An answer to this exercise is also given in the end of the original book.

*Exercise 8.47*

An answer to this exercise is also given in the end of the original book.

*Exercise 8.48*

*Exercise 8.49*

An answer to this exercise is also given in the end of the original book.

*Exercise 8.50*

An answer to this exercise is also given in the end of the original book.

Chapter 9. Sylow theory

Questions

Answers to the book's exercises

*Exercise 9.1*

*Exercise 9.2*

*Exercise 9.3*

An answer to this exercise is also given in the end of the original book.

*Exercise 9.4*

*Exercise 9.5*

*Exercise 9.6*

*Exercise 9.7*

*Exercise 9.8*

*Exercise 9.9*

*Exercise 9.10*

*Exercise 9.11*

*Exercise 9.12*

An answer to this exercise is also given in the end of the original book.

*Exercise 9.13*

*Exercise 9.14*

*Exercise 9.15*

An answer to this exercise is also given in the end of the original book.

*Exercise 9.16*

An answer to this exercise is also given in the end of the original book.

*Exercise 9.17*

An answer to this exercise is also given in the end of the original book.

*Exercise 9.18*

*Exercise 9.19*

*Exercise 9.20*

*Exercise 9.21*

An answer to this exercise is also given in the end of the original book.

*Exercise 9.22*

An answer to this exercise is also given in the end of the original book.

*Exercise 9.23*

An answer to this exercise is also given in the end of the original book.

*Exercise 9.24*

*Exercise 9.25*

*Exercise 9.26*

*Exercise 9.27*

An answer to this exercise is also given in the end of the original book.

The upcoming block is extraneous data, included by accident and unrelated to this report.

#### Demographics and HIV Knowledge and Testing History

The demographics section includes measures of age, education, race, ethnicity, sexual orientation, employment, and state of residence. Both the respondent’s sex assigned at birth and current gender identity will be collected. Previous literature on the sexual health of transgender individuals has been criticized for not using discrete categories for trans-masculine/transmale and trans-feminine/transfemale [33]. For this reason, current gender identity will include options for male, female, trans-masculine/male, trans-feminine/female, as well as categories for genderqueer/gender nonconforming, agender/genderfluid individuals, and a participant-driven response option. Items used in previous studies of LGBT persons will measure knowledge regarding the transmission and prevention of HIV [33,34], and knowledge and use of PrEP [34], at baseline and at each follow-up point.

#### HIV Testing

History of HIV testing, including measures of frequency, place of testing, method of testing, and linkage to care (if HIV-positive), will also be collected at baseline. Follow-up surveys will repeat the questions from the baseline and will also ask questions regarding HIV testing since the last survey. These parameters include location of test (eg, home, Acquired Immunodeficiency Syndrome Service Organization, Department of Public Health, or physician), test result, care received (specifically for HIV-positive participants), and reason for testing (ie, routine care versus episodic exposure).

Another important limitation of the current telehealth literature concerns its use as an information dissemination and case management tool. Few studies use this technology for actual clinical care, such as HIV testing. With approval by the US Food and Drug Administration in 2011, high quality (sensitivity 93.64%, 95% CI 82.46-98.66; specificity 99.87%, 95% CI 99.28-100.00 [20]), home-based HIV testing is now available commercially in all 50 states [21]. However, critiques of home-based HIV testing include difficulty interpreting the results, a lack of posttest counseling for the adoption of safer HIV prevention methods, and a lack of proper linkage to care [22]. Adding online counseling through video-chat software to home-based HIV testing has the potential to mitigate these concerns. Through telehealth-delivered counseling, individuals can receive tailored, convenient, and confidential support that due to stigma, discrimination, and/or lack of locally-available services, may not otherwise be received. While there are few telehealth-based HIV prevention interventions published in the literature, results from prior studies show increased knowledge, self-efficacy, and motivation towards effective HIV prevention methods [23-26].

*Exercise 9.28*

An answer to this exercise is also given in the end of the original book.

Chapter 10. Galois theory

Questions

Answers to the book's exercises

*Exercise 10.1*

*Exercise 10.2*

*Exercise 10.3*

An answer to this exercise is also given in the end of the original book.

*Exercise 10.4*

*Exercise 10.5*

An answer to this exercise is also given in the end of the original book.

*Exercise 10.6*

An answer to this exercise is also given in the end of the original book.

*Exercise 10.7*

*Exercise 10.8*

An answer to this exercise is also given in the end of the original book.

*Exercise 10.9*

An answer to this exercise is also given in the end of the original book.

*Exercise 10.10*

*Exercise 10.11*

An answer to this exercise is also given in the end of the original book.

*Exercise 10.12*

An answer to this exercise is also given in the end of the original book.

*Exercise 10.13*

*Exercise 10.14*

*Exercise 10.15*

*Exercise 10.16*

*Exercise 10.17*

An answer to this exercise is also given in the end of the original book.

*Exercise 10.18*

*Exercise 10.19*

*Exercise 10.20*

An answer to this exercise is also given in the end of the original book.

*Exercise 10.21*

An answer to this exercise is also given in the end of the original book.

*Exercise 10.22*

An answer to this exercise is also given in the end of the original book.

*Exercise 10.23*

*Exercise 10.24*

An answer to this exercise is also given in the end of the original book.

*Exercise 10.25*

An answer to this exercise is also given in the end of the original book.

*Exercise 10.26*

*Exercise 10.27*

An answer to this exercise is also given in the end of the original book.

*Exercise 10.28*

An answer to this exercise is also given in the end of the original book.

*Exercise 10.29*

*Exercise 10.30*